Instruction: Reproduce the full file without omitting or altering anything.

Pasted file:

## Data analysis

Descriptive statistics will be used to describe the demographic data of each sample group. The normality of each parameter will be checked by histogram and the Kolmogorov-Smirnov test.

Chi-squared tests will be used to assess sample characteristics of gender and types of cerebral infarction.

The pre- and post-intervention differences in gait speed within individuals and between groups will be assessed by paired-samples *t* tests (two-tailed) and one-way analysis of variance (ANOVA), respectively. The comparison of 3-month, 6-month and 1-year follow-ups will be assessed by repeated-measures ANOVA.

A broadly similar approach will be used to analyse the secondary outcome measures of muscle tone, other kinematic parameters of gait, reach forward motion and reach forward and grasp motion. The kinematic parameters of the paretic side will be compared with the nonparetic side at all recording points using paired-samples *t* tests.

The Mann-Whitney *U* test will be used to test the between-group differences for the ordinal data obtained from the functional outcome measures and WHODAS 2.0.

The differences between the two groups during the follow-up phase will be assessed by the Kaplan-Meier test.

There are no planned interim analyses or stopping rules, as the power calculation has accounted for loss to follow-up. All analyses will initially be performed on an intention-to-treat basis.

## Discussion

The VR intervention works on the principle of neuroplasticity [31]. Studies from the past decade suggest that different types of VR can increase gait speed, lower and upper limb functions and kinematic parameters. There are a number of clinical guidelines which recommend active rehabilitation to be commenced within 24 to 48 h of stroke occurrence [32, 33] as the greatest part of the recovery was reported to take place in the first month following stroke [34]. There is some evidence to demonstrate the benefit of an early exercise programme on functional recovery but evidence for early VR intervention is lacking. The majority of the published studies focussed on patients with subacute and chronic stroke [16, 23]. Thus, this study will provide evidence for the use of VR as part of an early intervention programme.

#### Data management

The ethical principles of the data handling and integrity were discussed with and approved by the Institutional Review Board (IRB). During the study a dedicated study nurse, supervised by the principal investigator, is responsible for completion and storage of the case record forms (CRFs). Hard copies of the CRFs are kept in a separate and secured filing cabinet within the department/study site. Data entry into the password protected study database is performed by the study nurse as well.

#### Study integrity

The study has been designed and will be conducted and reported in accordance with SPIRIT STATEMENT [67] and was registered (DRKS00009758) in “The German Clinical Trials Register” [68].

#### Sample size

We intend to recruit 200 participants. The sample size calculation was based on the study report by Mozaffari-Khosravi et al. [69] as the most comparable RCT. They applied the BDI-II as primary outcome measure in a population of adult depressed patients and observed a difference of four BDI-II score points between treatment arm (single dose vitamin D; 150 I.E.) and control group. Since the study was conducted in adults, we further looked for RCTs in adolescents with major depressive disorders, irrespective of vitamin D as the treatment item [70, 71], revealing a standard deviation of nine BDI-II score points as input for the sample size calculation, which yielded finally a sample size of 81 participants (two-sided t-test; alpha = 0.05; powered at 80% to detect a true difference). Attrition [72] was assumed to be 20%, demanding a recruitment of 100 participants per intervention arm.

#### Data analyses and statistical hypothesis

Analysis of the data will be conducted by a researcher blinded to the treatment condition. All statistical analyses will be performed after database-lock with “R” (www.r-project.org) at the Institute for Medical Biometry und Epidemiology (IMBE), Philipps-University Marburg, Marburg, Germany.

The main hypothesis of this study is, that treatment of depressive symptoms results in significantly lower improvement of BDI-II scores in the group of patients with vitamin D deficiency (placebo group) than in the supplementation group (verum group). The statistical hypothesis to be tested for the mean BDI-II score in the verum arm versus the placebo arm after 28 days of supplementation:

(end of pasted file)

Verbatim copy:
## Data analysis

Descriptive statistics will be used to describe the demographic data of each sample group. The normality of each parameter will be checked by histogram and the Kolmogorov-Smirnov test.

Chi-squared tests will be used to assess sample characteristics of gender and types of cerebral infarction.

The pre- and post-intervention differences in gait speed within individuals and between groups will be assessed by paired-samples *t* tests (two-tailed) and one-way analysis of variance (ANOVA), respectively. The comparison of 3-month, 6-month and 1-year follow-ups will be assessed by repeated-measures ANOVA.

A broadly similar approach will be used to analyse the secondary outcome measures of muscle tone, other kinematic parameters of gait, reach forward motion and reach forward and grasp motion. The kinematic parameters of the paretic side will be compared with the nonparetic side at all recording points using paired-samples *t* tests.

The Mann-Whitney *U* test will be used to test the between-group differences for the ordinal data obtained from the functional outcome measures and WHODAS 2.0.

The differences between the two groups during the follow-up phase will be assessed by the Kaplan-Meier test.

There are no planned interim analyses or stopping rules, as the power calculation has accounted for loss to follow-up. All analyses will initially be performed on an intention-to-treat basis.

## Discussion

The VR intervention works on the principle of neuroplasticity [31]. Studies from the past decade suggest that different types of VR can increase gait speed, lower and upper limb functions and kinematic parameters. There are a number of clinical guidelines which recommend active rehabilitation to be commenced within 24 to 48 h of stroke occurrence [32, 33] as the greatest part of the recovery was reported to take place in the first month following stroke [34]. There is some evidence to demonstrate the benefit of an early exercise programme on functional recovery but evidence for early VR intervention is lacking. The majority of the published studies focussed on patients with subacute and chronic stroke [16, 23]. Thus, this study will provide evidence for the use of VR as part of an early intervention programme.

#### Data management

The ethical principles of the data handling and integrity were discussed with and approved by the Institutional Review Board (IRB). During the study a dedicated study nurse, supervised by the principal investigator, is responsible for completion and storage of the case record forms (CRFs). Hard copies of the CRFs are kept in a separate and secured filing cabinet within the department/study site. Data entry into the password protected study database is performed by the study nurse as well.

#### Study integrity

The study has been designed and will be conducted and reported in accordance with SPIRIT STATEMENT [67] and was registered (DRKS00009758) in “The German Clinical Trials Register” [68].

#### Sample size

We intend to recruit 200 participants. The sample size calculation was based on the study report by Mozaffari-Khosravi et al. [69] as the most comparable RCT. They applied the BDI-II as primary outcome measure in a population of adult depressed patients and observed a difference of four BDI-II score points between treatment arm (single dose vitamin D; 150 I.E.) and control group. Since the study was conducted in adults, we further looked for RCTs in adolescents with major depressive disorders, irrespective of vitamin D as the treatment item [70, 71], revealing a standard deviation of nine BDI-II score points as input for the sample size calculation, which yielded finally a sample size of 81 participants (two-sided t-test; alpha = 0.05; powered at 80% to detect a true difference). Attrition [72] was assumed to be 20%, demanding a recruitment of 100 participants per intervention arm.

#### Data analyses and statistical hypothesis

Analysis of the data will be conducted by a researcher blinded to the treatment condition. All statistical analyses will be performed after database-lock with “R” (www.r-project.org) at the Institute for Medical Biometry und Epidemiology (IMBE), Philipps-University Marburg, Marburg, Germany.

The main hypothesis of this study is, that treatment of depressive symptoms results in significantly lower improvement of BDI-II scores in the group of patients with vitamin D deficiency (placebo group) than in the supplementation group (verum group). The statistical hypothesis to be tested for the mean BDI-II score in the verum arm versus the placebo arm after 28 days of supplementation: